There are days when I seriously debate whether getting up and going to court is really worth it. Nothing really changes and injustice seems to be more pervasive than ever. Of course, I do have a tendency to be melodramatic when I am tired, which is often now that I am old.

  2. SHG

    I feel the same way.  When I talk to friends who are on the bench, they just sigh and look at me like I’m an idiot.  They know, but what are they supposed to do?  “How about the right thing,” I suggest.  They look at me like I’m either crazy or a moron, as if being a judge empowers them to do the right thing.  The message is that I don’t get it.  They see themselves as powerless to buck the system, and any attempt to do so will result in their being thrown off the bench in humiliation.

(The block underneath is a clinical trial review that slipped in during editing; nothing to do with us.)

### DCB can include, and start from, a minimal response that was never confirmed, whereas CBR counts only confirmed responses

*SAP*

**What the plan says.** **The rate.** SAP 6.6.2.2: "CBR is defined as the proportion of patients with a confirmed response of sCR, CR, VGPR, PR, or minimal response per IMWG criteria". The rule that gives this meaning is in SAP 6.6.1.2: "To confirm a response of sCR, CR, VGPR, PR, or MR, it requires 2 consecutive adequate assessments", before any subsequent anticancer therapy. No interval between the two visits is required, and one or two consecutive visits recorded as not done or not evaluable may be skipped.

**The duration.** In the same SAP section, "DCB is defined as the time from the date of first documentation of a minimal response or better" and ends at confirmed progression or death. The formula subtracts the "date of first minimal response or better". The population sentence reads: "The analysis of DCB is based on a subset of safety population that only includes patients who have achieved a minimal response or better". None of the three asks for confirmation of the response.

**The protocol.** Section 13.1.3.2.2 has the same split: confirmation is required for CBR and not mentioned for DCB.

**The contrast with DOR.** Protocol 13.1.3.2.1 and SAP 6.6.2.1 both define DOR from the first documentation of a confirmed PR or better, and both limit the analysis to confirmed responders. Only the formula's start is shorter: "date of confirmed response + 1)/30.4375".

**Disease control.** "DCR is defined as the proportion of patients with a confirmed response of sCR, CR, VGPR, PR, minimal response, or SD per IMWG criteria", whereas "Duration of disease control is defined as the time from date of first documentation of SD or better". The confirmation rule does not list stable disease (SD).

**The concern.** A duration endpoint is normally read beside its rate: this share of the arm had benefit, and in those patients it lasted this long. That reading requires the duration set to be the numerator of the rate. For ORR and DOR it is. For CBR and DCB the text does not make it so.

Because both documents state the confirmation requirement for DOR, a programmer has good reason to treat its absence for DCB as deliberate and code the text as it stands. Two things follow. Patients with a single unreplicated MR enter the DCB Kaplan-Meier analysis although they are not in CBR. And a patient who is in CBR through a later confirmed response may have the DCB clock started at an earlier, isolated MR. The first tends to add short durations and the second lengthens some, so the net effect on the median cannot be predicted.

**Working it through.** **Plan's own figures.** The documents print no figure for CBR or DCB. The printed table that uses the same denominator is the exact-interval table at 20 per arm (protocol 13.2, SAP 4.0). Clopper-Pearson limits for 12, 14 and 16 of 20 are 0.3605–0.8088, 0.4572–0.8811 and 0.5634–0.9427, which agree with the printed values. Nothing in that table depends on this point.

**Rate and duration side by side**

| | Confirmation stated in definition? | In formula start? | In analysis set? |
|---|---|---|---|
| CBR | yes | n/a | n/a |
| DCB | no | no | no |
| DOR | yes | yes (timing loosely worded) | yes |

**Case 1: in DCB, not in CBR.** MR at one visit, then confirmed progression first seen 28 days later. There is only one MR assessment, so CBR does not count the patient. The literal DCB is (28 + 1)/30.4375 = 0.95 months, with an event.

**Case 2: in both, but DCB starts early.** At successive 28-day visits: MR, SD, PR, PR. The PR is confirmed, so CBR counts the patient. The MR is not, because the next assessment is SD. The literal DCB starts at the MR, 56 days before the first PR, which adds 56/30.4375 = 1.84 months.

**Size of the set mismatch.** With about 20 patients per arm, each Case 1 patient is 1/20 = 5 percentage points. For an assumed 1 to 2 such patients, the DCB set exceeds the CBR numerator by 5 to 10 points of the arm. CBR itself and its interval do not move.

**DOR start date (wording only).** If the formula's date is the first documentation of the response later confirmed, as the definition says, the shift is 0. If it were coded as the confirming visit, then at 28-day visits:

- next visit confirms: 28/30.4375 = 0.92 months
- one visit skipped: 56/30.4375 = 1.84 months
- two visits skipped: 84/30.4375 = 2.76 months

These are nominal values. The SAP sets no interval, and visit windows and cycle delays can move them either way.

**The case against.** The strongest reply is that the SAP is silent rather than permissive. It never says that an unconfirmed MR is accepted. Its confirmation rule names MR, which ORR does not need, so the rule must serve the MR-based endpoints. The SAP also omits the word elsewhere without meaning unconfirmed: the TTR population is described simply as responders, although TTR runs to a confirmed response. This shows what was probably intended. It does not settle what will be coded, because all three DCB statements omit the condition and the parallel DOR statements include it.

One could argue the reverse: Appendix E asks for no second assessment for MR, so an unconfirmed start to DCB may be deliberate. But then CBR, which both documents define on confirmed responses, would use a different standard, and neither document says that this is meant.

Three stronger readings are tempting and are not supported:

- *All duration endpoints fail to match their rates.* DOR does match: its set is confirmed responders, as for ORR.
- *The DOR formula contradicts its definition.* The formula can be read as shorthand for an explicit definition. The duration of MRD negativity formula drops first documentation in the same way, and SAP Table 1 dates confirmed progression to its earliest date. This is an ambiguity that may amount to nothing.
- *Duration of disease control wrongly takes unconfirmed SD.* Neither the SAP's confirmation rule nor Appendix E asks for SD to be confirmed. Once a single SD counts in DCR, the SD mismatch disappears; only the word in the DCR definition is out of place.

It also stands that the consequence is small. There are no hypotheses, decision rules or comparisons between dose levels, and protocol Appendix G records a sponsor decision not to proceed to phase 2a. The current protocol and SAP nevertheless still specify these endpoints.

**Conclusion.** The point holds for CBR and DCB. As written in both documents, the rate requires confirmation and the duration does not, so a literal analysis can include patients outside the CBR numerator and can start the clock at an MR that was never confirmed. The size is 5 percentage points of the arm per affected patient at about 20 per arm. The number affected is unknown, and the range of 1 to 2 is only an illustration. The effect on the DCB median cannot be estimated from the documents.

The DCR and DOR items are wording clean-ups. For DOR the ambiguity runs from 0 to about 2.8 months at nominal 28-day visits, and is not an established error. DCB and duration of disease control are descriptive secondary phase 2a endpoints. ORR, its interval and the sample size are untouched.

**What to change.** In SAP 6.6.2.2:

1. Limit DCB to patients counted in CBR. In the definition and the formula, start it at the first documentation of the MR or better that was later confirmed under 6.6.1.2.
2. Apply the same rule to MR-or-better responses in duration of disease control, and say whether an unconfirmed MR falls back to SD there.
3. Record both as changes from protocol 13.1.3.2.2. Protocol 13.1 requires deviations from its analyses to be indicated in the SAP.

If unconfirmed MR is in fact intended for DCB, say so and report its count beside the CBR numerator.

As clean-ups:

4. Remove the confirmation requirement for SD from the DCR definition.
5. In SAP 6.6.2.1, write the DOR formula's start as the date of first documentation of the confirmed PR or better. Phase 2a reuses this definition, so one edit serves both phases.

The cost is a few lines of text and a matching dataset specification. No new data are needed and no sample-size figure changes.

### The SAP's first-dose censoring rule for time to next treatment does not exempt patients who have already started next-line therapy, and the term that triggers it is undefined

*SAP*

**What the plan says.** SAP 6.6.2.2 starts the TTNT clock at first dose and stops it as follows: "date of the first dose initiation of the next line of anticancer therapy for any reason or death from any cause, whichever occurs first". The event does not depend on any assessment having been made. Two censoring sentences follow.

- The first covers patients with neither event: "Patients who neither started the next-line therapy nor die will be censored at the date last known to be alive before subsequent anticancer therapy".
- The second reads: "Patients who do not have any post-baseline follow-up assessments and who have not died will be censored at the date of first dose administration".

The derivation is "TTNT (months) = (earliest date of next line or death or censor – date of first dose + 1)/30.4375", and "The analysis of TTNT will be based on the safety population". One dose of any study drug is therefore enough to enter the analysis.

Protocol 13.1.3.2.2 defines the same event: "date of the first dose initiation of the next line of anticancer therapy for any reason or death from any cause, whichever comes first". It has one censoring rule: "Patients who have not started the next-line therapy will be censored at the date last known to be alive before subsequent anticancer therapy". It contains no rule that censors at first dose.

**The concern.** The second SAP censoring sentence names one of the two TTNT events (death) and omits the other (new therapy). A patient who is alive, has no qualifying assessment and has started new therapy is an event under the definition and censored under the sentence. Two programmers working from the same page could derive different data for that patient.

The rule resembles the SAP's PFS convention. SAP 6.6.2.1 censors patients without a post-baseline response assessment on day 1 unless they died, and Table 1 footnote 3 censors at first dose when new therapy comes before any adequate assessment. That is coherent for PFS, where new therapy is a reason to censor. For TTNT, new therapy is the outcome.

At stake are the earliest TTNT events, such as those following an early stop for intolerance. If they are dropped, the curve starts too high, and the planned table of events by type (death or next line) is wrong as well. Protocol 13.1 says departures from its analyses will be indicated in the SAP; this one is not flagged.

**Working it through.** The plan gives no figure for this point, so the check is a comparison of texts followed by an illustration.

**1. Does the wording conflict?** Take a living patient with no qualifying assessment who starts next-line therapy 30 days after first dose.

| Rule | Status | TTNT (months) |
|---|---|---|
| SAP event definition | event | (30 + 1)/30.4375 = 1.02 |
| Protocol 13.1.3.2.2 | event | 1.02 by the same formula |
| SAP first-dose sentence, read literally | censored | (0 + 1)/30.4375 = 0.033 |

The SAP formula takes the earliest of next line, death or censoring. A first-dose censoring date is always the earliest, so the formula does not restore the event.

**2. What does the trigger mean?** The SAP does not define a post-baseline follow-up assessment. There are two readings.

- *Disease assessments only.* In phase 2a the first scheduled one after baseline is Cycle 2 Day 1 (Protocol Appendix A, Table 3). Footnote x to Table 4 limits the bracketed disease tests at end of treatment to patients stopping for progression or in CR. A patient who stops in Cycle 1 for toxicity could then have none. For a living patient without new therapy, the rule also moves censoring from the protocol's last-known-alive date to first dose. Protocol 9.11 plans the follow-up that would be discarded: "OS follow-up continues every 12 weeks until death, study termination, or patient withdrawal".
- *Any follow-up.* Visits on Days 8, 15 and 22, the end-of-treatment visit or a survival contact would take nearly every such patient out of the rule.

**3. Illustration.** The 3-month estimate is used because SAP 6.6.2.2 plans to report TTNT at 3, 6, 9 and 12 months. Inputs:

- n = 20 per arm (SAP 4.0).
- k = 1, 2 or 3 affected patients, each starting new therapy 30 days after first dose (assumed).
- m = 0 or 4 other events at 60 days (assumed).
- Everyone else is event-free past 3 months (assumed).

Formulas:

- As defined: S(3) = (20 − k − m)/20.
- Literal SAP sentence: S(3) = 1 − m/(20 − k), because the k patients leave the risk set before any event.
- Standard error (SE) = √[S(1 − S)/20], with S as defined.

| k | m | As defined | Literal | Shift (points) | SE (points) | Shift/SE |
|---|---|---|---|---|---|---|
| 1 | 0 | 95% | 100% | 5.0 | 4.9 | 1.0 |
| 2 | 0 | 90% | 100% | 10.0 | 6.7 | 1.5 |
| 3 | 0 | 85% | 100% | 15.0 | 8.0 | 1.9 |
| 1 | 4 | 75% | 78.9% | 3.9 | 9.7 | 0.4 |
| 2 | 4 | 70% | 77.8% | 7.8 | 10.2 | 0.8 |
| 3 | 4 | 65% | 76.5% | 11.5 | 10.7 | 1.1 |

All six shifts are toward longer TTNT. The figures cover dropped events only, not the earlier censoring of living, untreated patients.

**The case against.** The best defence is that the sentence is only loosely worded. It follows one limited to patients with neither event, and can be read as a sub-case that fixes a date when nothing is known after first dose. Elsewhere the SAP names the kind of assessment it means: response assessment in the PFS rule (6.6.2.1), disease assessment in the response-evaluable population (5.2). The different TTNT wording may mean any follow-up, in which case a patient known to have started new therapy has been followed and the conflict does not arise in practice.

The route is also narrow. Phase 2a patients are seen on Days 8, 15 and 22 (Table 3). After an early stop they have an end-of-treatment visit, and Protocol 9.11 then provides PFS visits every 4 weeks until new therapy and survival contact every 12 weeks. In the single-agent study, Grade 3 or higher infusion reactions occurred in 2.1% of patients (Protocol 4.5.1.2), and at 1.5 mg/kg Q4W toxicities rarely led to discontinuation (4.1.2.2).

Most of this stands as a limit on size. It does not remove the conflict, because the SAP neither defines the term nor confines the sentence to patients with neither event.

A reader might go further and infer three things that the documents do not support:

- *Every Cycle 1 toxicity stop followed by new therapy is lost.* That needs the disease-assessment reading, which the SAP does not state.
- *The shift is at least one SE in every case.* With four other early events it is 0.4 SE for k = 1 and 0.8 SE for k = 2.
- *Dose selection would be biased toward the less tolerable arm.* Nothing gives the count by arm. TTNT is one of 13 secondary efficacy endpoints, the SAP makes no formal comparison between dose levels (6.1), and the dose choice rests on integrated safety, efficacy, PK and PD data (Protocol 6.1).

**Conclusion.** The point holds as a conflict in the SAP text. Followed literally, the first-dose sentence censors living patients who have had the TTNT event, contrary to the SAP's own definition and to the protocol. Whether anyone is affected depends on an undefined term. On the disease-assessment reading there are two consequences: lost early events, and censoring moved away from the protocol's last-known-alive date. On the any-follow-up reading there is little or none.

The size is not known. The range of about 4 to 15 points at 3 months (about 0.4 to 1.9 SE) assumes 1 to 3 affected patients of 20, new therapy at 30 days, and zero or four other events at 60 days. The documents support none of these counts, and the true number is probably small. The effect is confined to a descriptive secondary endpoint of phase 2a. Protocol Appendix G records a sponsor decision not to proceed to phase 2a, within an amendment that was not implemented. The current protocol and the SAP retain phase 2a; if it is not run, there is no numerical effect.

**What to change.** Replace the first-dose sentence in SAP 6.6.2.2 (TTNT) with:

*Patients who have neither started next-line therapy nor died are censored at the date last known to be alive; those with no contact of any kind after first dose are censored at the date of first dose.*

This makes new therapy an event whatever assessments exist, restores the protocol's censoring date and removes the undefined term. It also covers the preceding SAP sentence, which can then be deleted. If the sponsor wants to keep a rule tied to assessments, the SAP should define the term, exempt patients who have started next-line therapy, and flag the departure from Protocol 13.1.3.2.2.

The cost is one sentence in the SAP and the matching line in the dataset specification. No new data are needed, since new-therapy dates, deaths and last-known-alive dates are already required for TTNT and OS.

I’ve come to believe that until the public believes it and supports the judiciary in acting upon it, nothing will change. 

  3. Windypundit

    And then, during voir dire, the judge will ask us something like, “All other things being equal, is there any reason you would give less credence to the testimony of a police officer?” And the right answer is…?

  4. Sojourner

    Of course, if they did this in voir dire, they’d be excluded. But we have way to many cases where the crime is something someone did to an ‘officer’ and the ‘officer’ is the ‘victim’, as seen above. This slips into a kind of fascism quite easily – judges stop doing the right thing, DAs stop doing the right thing. It becomes a power game – which is why we’ve allowed the insertion of the victim into trials – which gives the whole proceeding the air of vengeance, rather than justice. People are afraid of the consequences of this horrible game, and they go into denial. Until it ruins the their life, or the life of someone they love.